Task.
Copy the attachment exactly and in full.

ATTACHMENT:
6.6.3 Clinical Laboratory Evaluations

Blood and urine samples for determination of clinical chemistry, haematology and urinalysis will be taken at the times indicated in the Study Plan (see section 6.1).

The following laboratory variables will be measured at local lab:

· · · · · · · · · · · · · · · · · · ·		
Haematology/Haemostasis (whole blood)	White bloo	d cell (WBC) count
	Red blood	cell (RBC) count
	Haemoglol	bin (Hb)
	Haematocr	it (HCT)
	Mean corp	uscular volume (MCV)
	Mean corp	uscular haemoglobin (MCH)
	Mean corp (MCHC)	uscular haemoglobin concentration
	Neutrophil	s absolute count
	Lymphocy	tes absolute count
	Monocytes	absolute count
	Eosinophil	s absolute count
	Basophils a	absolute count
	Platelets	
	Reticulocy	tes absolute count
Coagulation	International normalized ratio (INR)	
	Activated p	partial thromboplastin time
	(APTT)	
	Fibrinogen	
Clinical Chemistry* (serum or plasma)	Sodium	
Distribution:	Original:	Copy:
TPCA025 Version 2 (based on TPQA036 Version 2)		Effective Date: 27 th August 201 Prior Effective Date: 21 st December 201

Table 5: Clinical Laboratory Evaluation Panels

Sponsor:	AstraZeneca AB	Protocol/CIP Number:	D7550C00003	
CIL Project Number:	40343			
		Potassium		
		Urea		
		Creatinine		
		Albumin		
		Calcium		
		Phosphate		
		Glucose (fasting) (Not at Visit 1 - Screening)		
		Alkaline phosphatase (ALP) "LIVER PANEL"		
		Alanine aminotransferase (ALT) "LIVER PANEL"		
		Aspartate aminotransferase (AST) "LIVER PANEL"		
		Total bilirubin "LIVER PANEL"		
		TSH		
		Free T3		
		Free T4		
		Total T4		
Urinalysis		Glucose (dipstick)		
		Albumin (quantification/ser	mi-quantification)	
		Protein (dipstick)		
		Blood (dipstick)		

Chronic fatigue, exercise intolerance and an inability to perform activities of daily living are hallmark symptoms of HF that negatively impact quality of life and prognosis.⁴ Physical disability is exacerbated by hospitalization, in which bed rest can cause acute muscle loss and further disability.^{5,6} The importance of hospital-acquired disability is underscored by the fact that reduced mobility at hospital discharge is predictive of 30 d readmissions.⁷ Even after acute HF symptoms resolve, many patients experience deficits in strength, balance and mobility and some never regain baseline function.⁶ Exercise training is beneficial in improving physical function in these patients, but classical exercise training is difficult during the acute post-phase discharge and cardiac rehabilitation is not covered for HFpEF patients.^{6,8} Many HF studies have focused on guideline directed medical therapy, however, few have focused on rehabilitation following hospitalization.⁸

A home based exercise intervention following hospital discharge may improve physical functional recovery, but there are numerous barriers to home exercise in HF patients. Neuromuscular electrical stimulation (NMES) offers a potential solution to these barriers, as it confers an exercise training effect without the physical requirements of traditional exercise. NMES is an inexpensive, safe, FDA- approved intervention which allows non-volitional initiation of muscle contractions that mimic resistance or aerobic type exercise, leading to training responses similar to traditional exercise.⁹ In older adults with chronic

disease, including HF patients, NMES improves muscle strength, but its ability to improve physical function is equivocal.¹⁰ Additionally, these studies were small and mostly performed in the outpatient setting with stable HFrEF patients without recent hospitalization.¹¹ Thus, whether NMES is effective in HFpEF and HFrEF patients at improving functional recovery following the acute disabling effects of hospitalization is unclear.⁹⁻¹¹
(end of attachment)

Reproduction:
6.6.3 Clinical Laboratory Evaluations

Blood and urine samples for determination of clinical chemistry, haematology and urinalysis will be taken at the times indicated in the Study Plan (see section 6.1).

The following laboratory variables will be measured at local lab:

· · · · · · · · · · · · · · · · · · ·		
Haematology/Haemostasis (whole blood)	White bloo	d cell (WBC) count
	Red blood	cell (RBC) count
	Haemoglol	bin (Hb)
	Haematocr	it (HCT)
	Mean corp	uscular volume (MCV)
	Mean corp	uscular haemoglobin (MCH)
	Mean corp (MCHC)	uscular haemoglobin concentration
	Neutrophil	s absolute count
	Lymphocy	tes absolute count
	Monocytes	absolute count
	Eosinophil	s absolute count
	Basophils a	absolute count
	Platelets	
	Reticulocy	tes absolute count
Coagulation	International normalized ratio (INR)	
	Activated p	partial thromboplastin time
	(APTT)	
	Fibrinogen	
Clinical Chemistry* (serum or plasma)	Sodium	
Distribution:	Original:	Copy:
TPCA025 Version 2 (based on TPQA036 Version 2)		Effective Date: 27 th August 201 Prior Effective Date: 21 st December 201

Table 5: Clinical Laboratory Evaluation Panels

Sponsor:	AstraZeneca AB	Protocol/CIP Number:	D7550C00003	
CIL Project Number:	40343			
		Potassium		
		Urea		
		Creatinine		
		Albumin		
		Calcium		
		Phosphate		
		Glucose (fasting) (Not at Visit 1 - Screening)		
		Alkaline phosphatase (ALP) "LIVER PANEL"		
		Alanine aminotransferase (ALT) "LIVER PANEL"		
		Aspartate aminotransferase (AST) "LIVER PANEL"		
		Total bilirubin "LIVER PANEL"		
		TSH		
		Free T3		
		Free T4		
		Total T4		
Urinalysis		Glucose (dipstick)		
		Albumin (quantification/ser	mi-quantification)	
		Protein (dipstick)		
		Blood (dipstick)		

Chronic fatigue, exercise intolerance and an inability to perform activities of daily living are hallmark symptoms of HF that negatively impact quality of life and prognosis.⁴ Physical disability is exacerbated by hospitalization, in which bed rest can cause acute muscle loss and further disability.^{5,6} The importance of hospital-acquired disability is underscored by the fact that reduced mobility at hospital discharge is predictive of 30 d readmissions.⁷ Even after acute HF symptoms resolve, many patients experience deficits in strength, balance and mobility and some never regain baseline function.⁶ Exercise training is beneficial in improving physical function in these patients, but classical exercise training is difficult during the acute post-phase discharge and cardiac rehabilitation is not covered for HFpEF patients.^{6,8} Many HF studies have focused on guideline directed medical therapy, however, few have focused on rehabilitation following hospitalization.⁸

A home based exercise intervention following hospital discharge may improve physical functional recovery, but there are numerous barriers to home exercise in HF patients. Neuromuscular electrical stimulation (NMES) offers a potential solution to these barriers, as it confers an exercise training effect without the physical requirements of traditional exercise. NMES is an inexpensive, safe, FDA- approved intervention which allows non-volitional initiation of muscle contractions that mimic resistance or aerobic type exercise, leading to training responses similar to traditional exercise.⁹ In older adults with chronic

disease, including HF patients, NMES improves muscle strength, but its ability to improve physical function is equivocal.¹⁰ Additionally, these studies were small and mostly performed in the outpatient setting with stable HFrEF patients without recent hospitalization.¹¹ Thus, whether NMES is effective in HFpEF and HFrEF patients at improving functional recovery following the acute disabling effects of hospitalization is unclear.⁹⁻¹¹